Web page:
Colleges and Universities are no longer in a position to ignore mental health issues. Implementing a strong student athlete mental health program will allow schools to protect their players by providing them with the tools to create a positive college experience. The act of paying due attention to mental health issues could also potentially provide athletic programs with several fringe benefits, including a positive public perception, a potential recruiting tool, and maybe even a better team performance on the playing field.
For more information, please contact an attorney in our Title IX practice group.
This article was written by Katie Dwyer, law student at the University of Tennessee College of Law, with contributions from Dana Drew Shaw.
 Kevin Love, Everyone Is Going Through Something, The Players’ Tribune (Mar. 6, 2018), https://www.theplayerstribune.com/en-us/articles/kevin-love-everyone-is-going-through-something; Tom Schad, Raptors’ DeMar DeRozan details struggles with depression, anxiety, USA Today (Feb. 26, 2018), https://www.usatoday.com/story/sports/nba/raptors/2018/02/26/raptors-demar-derozan-details-struggles-depression-anxiety/372543002/.
 NCAA Sport Science Institute, Mental Health Best Practices (2016), https://www.ncaa.org/sites/default/files/HS_Mental-Health-Best-Practices_20160317.pdf.
 Amy Liu, How Madison Holleran’s death has shaped discussions around mental health in Ivy League athletics, The Daily Pennsylvanian (Apr. 24, 2018, 2:54 PM), http://www.thedp.com/article/2018/04/madison-holleran-impact-higher-education-mental-health-penn-upenn-philadelphia.
 Lindsay Schnell, Oregan State athletes launch mental health initiative to help students with depression, USA Today (Jan. 19, 2018, 11:18 AM), https://www.usatoday.com/story/sports/ncaab/pac12/2018/01/19/oregon-state-athletes-launch-mental-health-initiative-depression-damworthit/1047901001/.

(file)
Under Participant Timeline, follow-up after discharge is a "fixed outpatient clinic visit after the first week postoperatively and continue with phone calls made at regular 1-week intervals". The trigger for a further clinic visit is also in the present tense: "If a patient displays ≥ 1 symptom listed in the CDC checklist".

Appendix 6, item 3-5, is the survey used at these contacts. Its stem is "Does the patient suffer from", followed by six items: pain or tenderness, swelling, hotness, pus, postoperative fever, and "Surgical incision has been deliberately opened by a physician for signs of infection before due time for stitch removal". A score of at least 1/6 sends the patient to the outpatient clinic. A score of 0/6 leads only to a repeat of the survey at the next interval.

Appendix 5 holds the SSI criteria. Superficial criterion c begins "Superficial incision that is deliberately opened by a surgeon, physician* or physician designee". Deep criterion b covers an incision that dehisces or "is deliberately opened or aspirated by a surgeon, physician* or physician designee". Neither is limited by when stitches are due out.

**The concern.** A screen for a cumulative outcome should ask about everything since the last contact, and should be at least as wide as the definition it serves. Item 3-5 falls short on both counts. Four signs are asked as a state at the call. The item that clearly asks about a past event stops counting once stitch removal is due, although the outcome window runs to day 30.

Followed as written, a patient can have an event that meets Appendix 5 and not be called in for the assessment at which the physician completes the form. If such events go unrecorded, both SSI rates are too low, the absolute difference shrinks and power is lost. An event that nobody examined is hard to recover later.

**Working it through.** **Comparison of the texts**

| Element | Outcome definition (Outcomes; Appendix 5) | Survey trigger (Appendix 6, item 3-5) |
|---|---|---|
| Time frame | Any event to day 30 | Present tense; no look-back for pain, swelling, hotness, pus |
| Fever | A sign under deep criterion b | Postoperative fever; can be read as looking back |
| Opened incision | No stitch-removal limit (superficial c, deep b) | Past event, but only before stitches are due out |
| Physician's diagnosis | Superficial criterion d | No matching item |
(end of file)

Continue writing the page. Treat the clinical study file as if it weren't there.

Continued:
The briefing is complete and the oral argument is over in Christie v. NCAA. All that remains is for the Supreme Court to decide the case. How will the Court decide? Will New Jersey blow up the PASPA dam and send regulated sports betting gushing throughout the land? Or will the sports organizations maintain their right to decide how a controlled release of regulated sports betting should occur? Here is my handicapping of how each Justice may vote. But before we look at each Justice individually, there are three meta-aspects of this case that should be considered in handicapping the vote. Continue Reading »
Now that Congress has passed a budget resolution that sets the stage for fast-track tax reform, here is one tax that clearly should be included in any reform package:
The excise tax on sports betting that is codified in sections 4401 and 4411 of the Internal Revenue Code. See 26 U.S.C. §§ 4401 and 4411.
The excise tax on sports betting contributes nothing to the national treasury and was never intended to do so. Rather, Congress included this excise tax in the Revenue Act of 1951 “to facilitate the enforcement of state criminal laws against gambling.” Note, The Federal Gambling Tax and the Constitution, 43 J. of Crim. Law and Criminology 637, 637 (1953). Continue Reading »
In August, a formal sexual violence prevention policy was adopted by the NCAA Board of Governors. College coaches, student-athletes, and athletics administrators must now complete education each year in sexual violence prevention. As part of this new policy, the university president or chancellor, athletics director, and Title IX coordinator must attest annually that such education was provided. This also includes a declaration that: Continue Reading »